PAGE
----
T-Shirts: Ah, back to T-shirts. Unlike buttons or bumper stickers, you can wear only one T-shirt at a time. If the one you’re wearing is a winner, it doesn’t matter how embarrassing the rest of your wardrobe may be. This is, therefore, our preferred form of propaganda.

Almost every T-shirt contains an issue-based message, something that at least hints at information. Using old pulp covers and 1940s wartime propaganda (now public domain), T.J. Templeton makes political issues look like overdramatized, trashy fiction plots. One image, titled “Operation Sweatshop,” says “They did their job with Iran Contra! Now they’ve come back for Haiti!” Then, in smaller letters, it adds “Aristide thought he could nationalize industry and raise the minimum wage. He had another thing coming.” The shirt depicts George W. Bush in an unbuttoned U.S. Marines uniform, running on a beach. It’s amusing, sure. But it also might inspire someone to look into what’s gone down in Haiti over the past four years. (If you are among those who don’t know, don’t feel bad. There hasn’t been much major U.S. news coverage of the coup, which resulted in a democratically elected president’s being deposed. The U.S.-backed interim government remains unrecognized by any of Haiti’s Caribbean neighbors, and U.S. Secretary of State Colin Powell has rejected calls for an investigation into Jean-Bertrand Aristide’s removal.)

Templeton makes the items, and his wife, Robin, handles the business side of things. Another T-shirt depicts a World War II-era image of a teacher and two kids standing with their hands over their hearts beside the flag. “Teachers,” it says. “Just a bunch of over-paid, over-educated, union-loving liberals.” It’s accompanied by the Bush-Cheney ’04 logo.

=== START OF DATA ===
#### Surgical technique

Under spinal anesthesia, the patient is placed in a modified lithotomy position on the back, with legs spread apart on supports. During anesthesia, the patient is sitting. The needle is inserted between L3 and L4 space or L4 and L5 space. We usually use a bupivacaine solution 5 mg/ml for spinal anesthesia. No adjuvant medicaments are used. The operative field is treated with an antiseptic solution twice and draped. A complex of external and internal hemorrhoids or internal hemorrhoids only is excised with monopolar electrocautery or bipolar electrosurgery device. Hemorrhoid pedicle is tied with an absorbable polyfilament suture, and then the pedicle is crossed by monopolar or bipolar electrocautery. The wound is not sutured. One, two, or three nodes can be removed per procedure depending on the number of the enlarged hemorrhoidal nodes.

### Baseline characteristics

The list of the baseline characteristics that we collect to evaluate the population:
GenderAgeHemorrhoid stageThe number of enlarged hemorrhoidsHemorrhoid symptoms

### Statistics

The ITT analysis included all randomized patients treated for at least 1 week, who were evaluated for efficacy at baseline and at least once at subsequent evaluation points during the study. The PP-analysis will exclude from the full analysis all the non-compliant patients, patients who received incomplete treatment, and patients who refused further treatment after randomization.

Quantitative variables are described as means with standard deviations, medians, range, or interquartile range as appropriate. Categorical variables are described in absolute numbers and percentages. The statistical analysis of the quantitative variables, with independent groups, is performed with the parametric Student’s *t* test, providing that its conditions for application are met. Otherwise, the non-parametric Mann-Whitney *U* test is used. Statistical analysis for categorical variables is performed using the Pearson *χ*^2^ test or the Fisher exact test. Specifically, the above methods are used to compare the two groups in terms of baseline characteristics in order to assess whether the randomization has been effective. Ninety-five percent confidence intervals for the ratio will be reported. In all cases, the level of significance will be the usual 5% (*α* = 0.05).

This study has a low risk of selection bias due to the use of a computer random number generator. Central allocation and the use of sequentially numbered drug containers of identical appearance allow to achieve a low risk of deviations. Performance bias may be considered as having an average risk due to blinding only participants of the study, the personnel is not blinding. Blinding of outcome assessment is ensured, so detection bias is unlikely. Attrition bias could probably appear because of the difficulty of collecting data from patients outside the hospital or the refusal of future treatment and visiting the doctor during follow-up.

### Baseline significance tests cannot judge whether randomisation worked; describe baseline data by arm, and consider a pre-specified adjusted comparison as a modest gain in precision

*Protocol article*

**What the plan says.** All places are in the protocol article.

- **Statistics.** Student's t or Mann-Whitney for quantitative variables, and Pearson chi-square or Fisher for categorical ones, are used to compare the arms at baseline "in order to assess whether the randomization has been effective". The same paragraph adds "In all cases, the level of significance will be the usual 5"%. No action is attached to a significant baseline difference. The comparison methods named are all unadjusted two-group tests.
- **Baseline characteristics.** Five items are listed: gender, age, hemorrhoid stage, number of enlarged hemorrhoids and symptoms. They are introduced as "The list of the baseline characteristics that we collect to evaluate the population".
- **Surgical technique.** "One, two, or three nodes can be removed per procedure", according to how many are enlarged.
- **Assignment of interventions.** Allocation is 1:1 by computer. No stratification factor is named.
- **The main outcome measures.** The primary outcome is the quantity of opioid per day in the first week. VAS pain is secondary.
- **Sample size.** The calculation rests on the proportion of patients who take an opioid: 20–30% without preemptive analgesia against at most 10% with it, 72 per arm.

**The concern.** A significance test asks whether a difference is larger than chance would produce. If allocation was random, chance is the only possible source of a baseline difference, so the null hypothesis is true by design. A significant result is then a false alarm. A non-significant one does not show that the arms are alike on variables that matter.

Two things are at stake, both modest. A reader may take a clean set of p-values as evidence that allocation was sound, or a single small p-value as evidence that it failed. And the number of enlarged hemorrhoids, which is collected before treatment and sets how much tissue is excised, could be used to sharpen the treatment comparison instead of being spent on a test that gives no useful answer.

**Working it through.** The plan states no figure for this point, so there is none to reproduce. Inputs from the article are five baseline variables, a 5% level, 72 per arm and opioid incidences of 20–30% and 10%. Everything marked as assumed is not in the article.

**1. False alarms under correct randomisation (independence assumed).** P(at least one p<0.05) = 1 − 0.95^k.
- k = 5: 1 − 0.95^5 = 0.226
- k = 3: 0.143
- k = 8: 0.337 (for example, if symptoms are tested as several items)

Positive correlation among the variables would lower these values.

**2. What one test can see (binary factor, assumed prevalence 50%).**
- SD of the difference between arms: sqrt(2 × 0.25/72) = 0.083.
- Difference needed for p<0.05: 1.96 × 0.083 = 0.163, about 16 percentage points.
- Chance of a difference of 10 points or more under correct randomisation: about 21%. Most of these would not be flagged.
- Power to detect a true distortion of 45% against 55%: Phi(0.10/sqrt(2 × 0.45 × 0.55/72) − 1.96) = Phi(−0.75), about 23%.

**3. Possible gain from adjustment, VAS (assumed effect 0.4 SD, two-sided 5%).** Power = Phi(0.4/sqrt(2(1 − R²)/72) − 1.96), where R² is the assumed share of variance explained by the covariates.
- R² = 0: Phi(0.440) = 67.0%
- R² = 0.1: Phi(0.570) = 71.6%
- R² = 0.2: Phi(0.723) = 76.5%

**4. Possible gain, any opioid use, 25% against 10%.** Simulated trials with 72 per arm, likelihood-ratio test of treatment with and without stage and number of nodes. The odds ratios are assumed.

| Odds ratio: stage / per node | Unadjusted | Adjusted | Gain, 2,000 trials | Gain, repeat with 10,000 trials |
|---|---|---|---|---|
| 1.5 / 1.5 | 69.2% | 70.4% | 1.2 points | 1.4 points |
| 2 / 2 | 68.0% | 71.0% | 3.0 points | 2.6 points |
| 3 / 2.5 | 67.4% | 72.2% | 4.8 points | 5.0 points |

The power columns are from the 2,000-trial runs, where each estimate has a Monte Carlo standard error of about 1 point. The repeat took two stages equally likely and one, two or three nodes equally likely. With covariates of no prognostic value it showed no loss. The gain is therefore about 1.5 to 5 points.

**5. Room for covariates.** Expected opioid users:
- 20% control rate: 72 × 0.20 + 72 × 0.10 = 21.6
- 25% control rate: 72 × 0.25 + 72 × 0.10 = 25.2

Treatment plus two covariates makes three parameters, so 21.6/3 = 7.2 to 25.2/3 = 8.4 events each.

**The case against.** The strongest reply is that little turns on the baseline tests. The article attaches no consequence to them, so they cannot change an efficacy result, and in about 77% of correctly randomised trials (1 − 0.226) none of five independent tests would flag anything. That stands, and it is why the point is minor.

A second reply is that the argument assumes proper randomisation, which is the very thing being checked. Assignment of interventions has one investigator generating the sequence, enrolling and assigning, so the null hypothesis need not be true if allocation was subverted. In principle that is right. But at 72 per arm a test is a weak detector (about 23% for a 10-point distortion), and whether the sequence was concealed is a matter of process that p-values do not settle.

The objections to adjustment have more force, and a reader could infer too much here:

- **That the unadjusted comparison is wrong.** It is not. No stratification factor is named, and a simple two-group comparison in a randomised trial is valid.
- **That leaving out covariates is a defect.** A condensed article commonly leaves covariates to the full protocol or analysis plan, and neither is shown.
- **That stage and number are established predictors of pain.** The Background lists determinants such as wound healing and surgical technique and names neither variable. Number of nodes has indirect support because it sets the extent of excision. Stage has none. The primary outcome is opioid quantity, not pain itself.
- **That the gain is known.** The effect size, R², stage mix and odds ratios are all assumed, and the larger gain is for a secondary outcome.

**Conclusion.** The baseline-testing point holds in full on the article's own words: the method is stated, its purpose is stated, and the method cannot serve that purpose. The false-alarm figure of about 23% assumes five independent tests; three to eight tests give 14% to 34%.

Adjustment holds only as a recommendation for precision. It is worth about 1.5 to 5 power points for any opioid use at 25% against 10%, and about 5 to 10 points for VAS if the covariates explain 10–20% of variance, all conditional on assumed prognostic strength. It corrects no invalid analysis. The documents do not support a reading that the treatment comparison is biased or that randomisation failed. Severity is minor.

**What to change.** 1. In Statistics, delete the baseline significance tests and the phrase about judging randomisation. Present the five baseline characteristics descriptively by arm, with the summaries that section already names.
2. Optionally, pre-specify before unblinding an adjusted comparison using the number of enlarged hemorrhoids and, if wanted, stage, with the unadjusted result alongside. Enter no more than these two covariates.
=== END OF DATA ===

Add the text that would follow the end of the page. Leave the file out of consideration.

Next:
Templeton gleefully acknowledges that a superconservative would probably agree with the sentiment. “You’d think that would be a Bush-Cheney item,” he says.

That might be why the right has noticed the Templetons’ work. The couple’s identity — including their phone number and address — was posted on Sean Hannity’s Web site for a while. “It’s gone now,” Templeton says. “But it was really scary and creepy.”

The Templetons work on full time. Their living room is a T-shirt factory, their kitchen an office. They’ve cashed in their 401(k) accounts. They’re behind on their rent.

Do these regular Kansas City people feel that perhaps this shouldn’t be their responsibility? Do they wonder why the better-funded Kerry campaign isn’t making sure American voters are equipped with all this information — or at least with cooler propaganda?

“No, I don’t blame the Kerry campaign at all,” Templeton says. “It’s the media that’s really dropping the ball. And we might be broke, but we have so much emotional support.”

Talking about a friend in the U.S. Army Reserves who just shipped out for Iraq, he adds, “I see these people driving by with bumper stickers on their cars that say ‘Support Our Troops.’ What are they doing besides putting magnets on their cars? I’m supporting our troops.”

That much is obvious on his T-shirt design depicting a soldier about to jump out of a plane. “We can’t question our orders,” it reads. “It’s your duty as civilians to protect us from war profiteers.”